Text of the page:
Demand for more carers in Southland
Southland’s aging population is demanding more carers in the region. Good Partners chief executive Jide Samuel said there was a “huge” need for carers in Southland. With the region’s population living longer, there was a need for more caregivers to look after people in their old age, he said.
Yesterday, 10 students from Good Partners Homecare and Nursing graduated with a level three New Zealand certificate in health and wellbeing. Guests gathered at the Pacific Islanders Advisory & Cultural Trust to celebrate the work put in from the graduates.
Careerforce workplace adviser for Otago and Southland, Sue Connor said as the population aged there was more dependence on support for the elderly, disabled, people with dementia or head injuries.
It was a proud day for the women who balanced work, study, and their day-to-day lives and had come out with a qualification, she said. The graduates’ skills were recognised in the workforce, she said.
Samuel said the graduating students were some of the best Good Partners had seen. “They are very, very dedicated,” he said. It was the first time a group of students who started together had finished together, he said. In the past students would start at their own time and the course would take about a year to complete. People tended to work at their own pace but this group finished in one block that was a significant milestone for Good Partners, he said.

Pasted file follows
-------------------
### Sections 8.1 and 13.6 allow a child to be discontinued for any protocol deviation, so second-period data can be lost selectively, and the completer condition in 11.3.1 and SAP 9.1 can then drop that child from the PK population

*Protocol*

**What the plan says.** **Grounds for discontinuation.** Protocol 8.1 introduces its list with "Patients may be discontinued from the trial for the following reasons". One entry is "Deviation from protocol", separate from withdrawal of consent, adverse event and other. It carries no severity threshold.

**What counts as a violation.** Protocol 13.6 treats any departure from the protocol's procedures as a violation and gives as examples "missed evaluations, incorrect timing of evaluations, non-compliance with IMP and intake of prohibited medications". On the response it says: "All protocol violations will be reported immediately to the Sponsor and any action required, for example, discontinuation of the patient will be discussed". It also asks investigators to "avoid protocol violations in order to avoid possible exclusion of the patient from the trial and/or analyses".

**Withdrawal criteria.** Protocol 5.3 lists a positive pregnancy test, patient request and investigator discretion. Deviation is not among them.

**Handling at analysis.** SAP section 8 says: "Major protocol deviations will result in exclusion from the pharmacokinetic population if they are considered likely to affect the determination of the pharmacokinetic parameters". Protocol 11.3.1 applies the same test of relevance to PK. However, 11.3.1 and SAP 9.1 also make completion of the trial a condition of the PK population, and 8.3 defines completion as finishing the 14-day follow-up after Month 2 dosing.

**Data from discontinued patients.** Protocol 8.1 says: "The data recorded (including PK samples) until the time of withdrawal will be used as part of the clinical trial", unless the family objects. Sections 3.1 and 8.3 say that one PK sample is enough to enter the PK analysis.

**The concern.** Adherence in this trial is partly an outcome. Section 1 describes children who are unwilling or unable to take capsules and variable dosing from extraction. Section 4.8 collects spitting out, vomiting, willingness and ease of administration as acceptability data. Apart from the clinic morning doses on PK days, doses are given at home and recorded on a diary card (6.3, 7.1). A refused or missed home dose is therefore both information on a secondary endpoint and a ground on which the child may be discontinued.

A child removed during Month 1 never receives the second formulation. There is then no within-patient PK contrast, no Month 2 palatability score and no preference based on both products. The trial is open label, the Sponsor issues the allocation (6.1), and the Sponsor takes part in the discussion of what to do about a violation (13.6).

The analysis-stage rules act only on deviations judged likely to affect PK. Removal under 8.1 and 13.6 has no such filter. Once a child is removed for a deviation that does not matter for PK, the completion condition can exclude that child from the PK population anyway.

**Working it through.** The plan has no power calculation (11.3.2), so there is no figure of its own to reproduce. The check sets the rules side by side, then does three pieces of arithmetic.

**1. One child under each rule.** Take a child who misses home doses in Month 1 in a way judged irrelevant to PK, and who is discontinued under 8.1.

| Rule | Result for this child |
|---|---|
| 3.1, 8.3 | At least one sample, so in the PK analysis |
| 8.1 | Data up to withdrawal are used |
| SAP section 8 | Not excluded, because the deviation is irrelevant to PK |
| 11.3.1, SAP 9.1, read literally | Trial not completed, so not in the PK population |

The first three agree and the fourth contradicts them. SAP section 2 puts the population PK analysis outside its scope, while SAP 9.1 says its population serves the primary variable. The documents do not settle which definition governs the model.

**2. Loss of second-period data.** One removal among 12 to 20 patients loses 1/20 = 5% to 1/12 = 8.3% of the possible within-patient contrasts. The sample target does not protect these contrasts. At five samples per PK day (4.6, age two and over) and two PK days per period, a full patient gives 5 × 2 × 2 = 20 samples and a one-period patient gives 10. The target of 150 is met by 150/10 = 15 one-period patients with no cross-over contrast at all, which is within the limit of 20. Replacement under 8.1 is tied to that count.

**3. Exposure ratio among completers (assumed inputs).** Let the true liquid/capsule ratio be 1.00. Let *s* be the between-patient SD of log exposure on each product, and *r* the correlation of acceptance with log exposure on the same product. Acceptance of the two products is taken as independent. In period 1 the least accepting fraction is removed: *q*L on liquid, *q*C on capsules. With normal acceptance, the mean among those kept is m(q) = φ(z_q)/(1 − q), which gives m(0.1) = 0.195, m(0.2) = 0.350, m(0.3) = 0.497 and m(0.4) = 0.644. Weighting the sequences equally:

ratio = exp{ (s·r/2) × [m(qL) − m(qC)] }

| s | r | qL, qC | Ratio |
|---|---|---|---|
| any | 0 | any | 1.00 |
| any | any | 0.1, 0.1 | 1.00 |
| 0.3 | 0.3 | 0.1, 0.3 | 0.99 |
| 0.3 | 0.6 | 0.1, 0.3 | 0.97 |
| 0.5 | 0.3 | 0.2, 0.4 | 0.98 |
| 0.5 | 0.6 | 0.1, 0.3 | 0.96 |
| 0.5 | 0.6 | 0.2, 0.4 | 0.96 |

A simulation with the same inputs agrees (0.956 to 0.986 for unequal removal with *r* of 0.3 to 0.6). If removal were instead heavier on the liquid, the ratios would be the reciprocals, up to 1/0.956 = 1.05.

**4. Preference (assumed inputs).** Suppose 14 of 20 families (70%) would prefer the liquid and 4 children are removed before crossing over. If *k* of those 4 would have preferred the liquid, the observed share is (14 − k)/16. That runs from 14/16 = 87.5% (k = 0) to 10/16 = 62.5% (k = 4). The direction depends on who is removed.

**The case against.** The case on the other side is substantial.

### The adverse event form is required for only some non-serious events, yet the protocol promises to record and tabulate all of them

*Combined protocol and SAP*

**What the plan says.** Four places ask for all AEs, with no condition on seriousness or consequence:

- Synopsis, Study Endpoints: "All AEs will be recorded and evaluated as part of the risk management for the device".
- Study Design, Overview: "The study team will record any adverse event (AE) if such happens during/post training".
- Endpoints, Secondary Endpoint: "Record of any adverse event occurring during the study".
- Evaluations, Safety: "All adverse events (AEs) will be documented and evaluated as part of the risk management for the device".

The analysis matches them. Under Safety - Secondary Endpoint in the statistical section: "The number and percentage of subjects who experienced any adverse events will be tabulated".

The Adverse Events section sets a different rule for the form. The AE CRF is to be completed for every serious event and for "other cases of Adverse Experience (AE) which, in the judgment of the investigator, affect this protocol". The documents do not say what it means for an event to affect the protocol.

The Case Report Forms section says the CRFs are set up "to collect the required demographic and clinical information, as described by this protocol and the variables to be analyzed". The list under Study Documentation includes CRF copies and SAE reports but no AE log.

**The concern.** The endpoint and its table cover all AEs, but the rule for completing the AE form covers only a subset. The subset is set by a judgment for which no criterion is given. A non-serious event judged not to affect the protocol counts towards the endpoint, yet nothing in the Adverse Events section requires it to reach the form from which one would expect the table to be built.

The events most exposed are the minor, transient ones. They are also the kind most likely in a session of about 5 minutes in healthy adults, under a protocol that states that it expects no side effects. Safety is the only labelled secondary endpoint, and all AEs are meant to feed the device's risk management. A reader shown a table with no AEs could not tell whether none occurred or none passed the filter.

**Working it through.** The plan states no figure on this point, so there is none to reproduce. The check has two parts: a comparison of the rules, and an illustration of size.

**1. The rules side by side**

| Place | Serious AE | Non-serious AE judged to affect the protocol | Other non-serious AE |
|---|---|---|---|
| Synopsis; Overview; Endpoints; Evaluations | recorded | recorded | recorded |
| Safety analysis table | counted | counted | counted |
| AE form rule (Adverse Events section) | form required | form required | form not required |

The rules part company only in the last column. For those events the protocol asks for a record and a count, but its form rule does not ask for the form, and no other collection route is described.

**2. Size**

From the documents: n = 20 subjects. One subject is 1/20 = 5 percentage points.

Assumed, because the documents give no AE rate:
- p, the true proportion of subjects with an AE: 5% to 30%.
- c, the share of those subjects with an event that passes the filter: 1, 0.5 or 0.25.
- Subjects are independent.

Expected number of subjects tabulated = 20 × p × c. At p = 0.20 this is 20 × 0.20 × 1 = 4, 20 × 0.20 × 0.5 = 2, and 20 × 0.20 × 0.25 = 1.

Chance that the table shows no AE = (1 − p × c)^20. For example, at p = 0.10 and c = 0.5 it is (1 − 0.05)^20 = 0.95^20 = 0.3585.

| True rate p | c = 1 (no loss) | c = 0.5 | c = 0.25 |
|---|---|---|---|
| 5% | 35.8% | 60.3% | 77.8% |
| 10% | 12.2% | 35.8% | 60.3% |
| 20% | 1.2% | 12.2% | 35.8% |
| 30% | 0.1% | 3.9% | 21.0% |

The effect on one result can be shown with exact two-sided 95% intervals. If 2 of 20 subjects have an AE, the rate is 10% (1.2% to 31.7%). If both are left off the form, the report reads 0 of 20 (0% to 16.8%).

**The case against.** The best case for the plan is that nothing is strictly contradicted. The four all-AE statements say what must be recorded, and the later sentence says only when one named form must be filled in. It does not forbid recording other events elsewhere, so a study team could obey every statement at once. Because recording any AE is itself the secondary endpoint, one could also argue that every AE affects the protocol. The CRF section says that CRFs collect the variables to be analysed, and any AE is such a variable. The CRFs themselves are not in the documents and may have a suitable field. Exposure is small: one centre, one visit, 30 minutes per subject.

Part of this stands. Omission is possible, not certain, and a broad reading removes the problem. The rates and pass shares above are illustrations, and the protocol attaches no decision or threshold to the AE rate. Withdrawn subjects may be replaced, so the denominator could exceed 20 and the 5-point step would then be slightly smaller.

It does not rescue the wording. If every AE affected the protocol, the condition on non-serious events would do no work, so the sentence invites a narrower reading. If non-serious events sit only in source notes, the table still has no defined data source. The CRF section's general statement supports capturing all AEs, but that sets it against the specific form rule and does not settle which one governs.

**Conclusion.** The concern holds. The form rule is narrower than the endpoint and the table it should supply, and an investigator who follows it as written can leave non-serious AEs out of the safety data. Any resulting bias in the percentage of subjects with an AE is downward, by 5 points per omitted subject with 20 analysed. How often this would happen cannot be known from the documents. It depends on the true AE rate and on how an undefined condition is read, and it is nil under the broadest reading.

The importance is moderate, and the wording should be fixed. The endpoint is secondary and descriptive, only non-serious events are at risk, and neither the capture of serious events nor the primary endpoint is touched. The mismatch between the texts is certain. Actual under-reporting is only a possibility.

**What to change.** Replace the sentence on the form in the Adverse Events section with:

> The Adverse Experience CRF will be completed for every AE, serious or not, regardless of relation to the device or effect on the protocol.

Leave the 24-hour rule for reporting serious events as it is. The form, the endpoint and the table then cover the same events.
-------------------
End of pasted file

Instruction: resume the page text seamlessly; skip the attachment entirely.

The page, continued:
“Caring is a difficult profession.” But community was all about support and care, he said. Throughout the year, about four people in the group had expressed their concerns that they would not pass but the group’s “can do it” attitude meant nobody was left behind, he said. “The graduates demonstrated that it’s never too late to start.”
By Rebecca Moore, taken from the Southland Times 3 March 2017.